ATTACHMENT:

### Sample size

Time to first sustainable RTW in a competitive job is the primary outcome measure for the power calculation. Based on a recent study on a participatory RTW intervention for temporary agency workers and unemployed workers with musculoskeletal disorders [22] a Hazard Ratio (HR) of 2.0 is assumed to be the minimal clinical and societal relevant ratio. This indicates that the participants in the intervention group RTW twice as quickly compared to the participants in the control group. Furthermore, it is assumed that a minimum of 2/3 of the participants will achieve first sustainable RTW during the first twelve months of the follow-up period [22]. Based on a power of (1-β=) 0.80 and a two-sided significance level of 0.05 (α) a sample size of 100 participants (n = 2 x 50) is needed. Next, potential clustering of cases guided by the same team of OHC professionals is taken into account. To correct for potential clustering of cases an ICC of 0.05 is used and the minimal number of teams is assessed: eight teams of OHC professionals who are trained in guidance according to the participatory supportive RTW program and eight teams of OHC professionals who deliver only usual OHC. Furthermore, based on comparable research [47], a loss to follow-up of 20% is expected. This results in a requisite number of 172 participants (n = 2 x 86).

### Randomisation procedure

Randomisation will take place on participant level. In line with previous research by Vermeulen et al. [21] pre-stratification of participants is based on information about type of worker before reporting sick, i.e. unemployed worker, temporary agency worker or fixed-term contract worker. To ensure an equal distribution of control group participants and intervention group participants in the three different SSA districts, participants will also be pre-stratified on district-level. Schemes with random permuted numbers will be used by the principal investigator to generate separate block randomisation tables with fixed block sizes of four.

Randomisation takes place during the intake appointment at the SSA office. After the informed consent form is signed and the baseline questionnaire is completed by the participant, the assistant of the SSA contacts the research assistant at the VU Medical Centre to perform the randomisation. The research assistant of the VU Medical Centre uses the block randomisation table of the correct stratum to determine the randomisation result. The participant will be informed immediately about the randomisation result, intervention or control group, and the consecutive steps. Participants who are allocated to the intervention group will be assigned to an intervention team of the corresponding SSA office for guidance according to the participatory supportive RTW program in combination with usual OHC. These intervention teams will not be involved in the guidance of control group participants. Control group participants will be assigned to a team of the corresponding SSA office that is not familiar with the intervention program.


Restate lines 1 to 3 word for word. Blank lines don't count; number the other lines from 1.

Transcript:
### Sample size

Time to first sustainable RTW in a competitive job is the primary outcome measure for the power calculation. Based on a recent study on a participatory RTW intervention for temporary agency workers and unemployed workers with musculoskeletal disorders [22] a Hazard Ratio (HR) of 2.0 is assumed to be the minimal clinical and societal relevant ratio. This indicates that the participants in the intervention group RTW twice as quickly compared to the participants in the control group. Furthermore, it is assumed that a minimum of 2/3 of the participants will achieve first sustainable RTW during the first twelve months of the follow-up period [22]. Based on a power of (1-β=) 0.80 and a two-sided significance level of 0.05 (α) a sample size of 100 participants (n = 2 x 50) is needed. Next, potential clustering of cases guided by the same team of OHC professionals is taken into account. To correct for potential clustering of cases an ICC of 0.05 is used and the minimal number of teams is assessed: eight teams of OHC professionals who are trained in guidance according to the participatory supportive RTW program and eight teams of OHC professionals who deliver only usual OHC. Furthermore, based on comparable research [47], a loss to follow-up of 20% is expected. This results in a requisite number of 172 participants (n = 2 x 86).

### Randomisation procedure